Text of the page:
A lot can be made out of a little. And everything creates technological knowledge and jobs. This leads to one more thought - if we see mini-centers for food production built all through an area, then we would have the opportunity to re-think the whole idea of food processing. We could build facilities that would have a small "footprint" within the ecological area in which they are located. No more massive agricultural run-off. Instead, what is processed could interlock with another agricultural endeavor to be re-used.
Couple a meat processing plant with a fish farm and a fruit orchard. It would use and re-use water, organic fertilizer and energy. And think of all the new specialties in job technology we'll need for that!l
Published: Wednesday, 24 March 2010 23:26
Written by Pati Jacobs
March has been an interesting month. I started out with a round table meeting sponsored by Edible Austin. It had been brought together so producers and buyers could talk about how we all move this new and developing local/sustainable food system forward. The month is ending with Bastrop Cattle Company doubling the number of animals we are processing per week.
While it is great that BCC is growing, we are running into the same problems with which all our fellow local/sustainable meat producers are coping. As we grow, we need more processing capacity, but most of us are using third party processing facilities. We all do our own deliveries and are outgrowing our limited vehicles! Storage is a big issue as we try to have enough inventory to meet the growing needs of our wholesale and retail customers. And, of course, none of us has access to any large sources of financing.
So what to do?
Well, a couple of us are talking about a cooperative processing plant. It would be great if we could do this, but even a cooperative has drawbacks - especially when you realize that the potential members are spread all over Central Texas. Where would we set up that would work for all of us?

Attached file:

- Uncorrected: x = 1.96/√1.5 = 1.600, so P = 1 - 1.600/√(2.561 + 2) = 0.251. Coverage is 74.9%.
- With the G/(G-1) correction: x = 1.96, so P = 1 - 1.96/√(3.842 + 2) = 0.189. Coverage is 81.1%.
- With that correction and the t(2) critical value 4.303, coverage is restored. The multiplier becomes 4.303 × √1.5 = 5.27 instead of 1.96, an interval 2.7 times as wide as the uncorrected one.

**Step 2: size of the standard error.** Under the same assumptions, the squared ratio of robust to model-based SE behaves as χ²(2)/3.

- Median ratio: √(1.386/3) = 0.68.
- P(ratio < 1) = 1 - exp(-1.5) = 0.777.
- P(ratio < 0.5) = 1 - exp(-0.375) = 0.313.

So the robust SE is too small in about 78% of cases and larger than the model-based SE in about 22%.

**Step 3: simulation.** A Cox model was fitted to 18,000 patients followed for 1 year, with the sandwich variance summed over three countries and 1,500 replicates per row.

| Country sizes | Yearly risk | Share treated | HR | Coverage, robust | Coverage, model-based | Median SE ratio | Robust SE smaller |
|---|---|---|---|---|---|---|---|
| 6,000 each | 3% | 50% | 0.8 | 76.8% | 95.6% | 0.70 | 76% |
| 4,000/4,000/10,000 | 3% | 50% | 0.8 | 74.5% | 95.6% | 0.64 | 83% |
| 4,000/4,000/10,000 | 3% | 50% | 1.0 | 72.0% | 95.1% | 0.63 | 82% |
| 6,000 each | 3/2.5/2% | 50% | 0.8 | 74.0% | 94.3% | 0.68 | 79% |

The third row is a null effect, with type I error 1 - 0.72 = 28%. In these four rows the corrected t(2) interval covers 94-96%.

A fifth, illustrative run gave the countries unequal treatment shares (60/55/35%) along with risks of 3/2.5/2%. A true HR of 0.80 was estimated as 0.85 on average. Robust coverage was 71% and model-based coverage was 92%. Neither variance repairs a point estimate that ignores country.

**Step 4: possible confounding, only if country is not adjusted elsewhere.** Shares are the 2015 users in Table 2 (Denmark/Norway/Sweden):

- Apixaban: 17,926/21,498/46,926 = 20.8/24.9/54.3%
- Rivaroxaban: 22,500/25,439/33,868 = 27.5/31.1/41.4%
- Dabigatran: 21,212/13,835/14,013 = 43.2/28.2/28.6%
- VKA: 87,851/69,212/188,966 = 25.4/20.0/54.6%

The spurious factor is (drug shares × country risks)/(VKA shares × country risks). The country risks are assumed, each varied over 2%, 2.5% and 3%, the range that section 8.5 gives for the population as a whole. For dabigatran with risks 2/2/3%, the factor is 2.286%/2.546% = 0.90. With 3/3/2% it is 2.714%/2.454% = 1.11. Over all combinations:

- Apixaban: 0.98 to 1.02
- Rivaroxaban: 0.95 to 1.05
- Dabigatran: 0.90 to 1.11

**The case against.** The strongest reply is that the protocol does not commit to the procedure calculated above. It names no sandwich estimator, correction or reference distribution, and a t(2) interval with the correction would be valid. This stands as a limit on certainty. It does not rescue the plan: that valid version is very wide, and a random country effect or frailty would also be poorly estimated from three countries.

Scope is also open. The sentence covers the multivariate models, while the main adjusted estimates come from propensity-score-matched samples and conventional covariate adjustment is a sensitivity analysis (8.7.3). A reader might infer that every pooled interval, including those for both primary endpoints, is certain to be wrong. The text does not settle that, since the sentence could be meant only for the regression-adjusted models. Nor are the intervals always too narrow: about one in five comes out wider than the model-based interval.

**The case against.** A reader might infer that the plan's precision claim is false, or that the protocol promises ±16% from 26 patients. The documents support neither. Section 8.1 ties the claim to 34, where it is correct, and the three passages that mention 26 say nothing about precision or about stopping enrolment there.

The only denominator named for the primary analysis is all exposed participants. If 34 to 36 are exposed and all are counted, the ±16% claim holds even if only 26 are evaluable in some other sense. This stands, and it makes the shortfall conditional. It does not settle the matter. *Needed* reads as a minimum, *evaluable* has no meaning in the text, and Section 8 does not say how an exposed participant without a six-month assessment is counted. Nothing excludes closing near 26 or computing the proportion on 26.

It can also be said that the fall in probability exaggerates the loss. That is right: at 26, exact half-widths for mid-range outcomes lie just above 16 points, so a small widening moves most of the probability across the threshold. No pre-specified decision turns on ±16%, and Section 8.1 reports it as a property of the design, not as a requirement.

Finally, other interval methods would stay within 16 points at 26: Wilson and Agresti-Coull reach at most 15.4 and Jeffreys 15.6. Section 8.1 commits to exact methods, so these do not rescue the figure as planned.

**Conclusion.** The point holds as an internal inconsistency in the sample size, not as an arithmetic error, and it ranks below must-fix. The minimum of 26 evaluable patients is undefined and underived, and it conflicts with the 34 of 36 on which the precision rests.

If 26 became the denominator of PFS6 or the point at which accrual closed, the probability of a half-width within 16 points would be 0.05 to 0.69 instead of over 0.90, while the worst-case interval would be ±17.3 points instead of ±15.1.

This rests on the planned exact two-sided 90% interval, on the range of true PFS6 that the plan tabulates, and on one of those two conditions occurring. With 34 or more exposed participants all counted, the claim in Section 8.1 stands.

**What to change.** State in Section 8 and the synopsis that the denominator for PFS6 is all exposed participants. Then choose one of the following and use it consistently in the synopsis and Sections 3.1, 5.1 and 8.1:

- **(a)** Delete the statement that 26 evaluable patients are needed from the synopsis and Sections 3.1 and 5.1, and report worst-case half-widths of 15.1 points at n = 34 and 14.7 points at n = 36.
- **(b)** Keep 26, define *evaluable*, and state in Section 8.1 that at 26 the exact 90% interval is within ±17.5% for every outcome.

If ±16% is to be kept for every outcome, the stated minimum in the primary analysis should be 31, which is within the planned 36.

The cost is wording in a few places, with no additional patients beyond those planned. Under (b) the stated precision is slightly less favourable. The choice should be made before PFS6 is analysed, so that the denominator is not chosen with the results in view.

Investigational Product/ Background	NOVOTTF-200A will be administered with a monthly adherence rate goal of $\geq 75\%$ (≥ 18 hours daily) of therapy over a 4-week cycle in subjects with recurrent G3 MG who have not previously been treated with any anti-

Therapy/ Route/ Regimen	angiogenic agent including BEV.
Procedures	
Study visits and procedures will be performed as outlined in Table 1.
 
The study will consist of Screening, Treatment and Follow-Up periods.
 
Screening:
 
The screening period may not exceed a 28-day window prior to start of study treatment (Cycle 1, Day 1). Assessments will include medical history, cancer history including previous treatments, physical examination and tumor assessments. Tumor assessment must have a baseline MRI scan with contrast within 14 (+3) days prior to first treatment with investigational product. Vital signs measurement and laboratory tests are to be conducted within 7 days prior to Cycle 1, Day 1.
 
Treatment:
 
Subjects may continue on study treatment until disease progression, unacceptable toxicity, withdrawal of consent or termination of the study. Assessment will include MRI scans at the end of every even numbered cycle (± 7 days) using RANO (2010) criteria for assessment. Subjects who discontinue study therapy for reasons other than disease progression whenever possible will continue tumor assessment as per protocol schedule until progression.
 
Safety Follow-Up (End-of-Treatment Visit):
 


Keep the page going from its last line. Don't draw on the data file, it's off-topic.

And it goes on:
And just to throw some more issues into the mix, gas is going up in price!
Through all of this, I've been re-reading Michael Pollen's excellent book, The Omnivore's Dilemma. Reading the description of the big feed lots in the midwest reminds me why I do what I do. I can look out my window and see my cows grazing on green grass and know that they and their calves will never be contained in such miserable conditions!
Listening to Fresh Air, on National Public Radio yesterday I heard once more how so much of what we do to these animals comes back to haunt us in one way or the other. With the continued over use of antibiotics - over seventy percent of all the antibiotics used in this country are administered to animals in their feedstock - nastier antibiotic resistant bacteria are showing up in our hospitals, in the general community and in our foods. Meanwhile, the processing plants that treat animals like widgets continue to deal with problems of contamination.
No system is perfect, but the local/sustainable way is more humane, healthier and certainly more personal. Animals bred, raised and nourished in their natural environment don't need antibiotics or growth hormones. Smaller processing plants working at a sane pace - both for the humans and the animals - are far less likely to experience contamination issues.
Still, I will admit, this comes at a cost. Local/sustainable will never be able to compete with the large producers on price. So much of their price advantage is built on the twin pillars of subsidies and economies of scale. Cheap corn drives the massive feed lots and makes it possible for them to "feed out" animals. Large processing plants slaughtering and processing 400 cattle an hour will always be able to turn out more cheaply cut beef than my little operation doing individual work on one carcass at a time.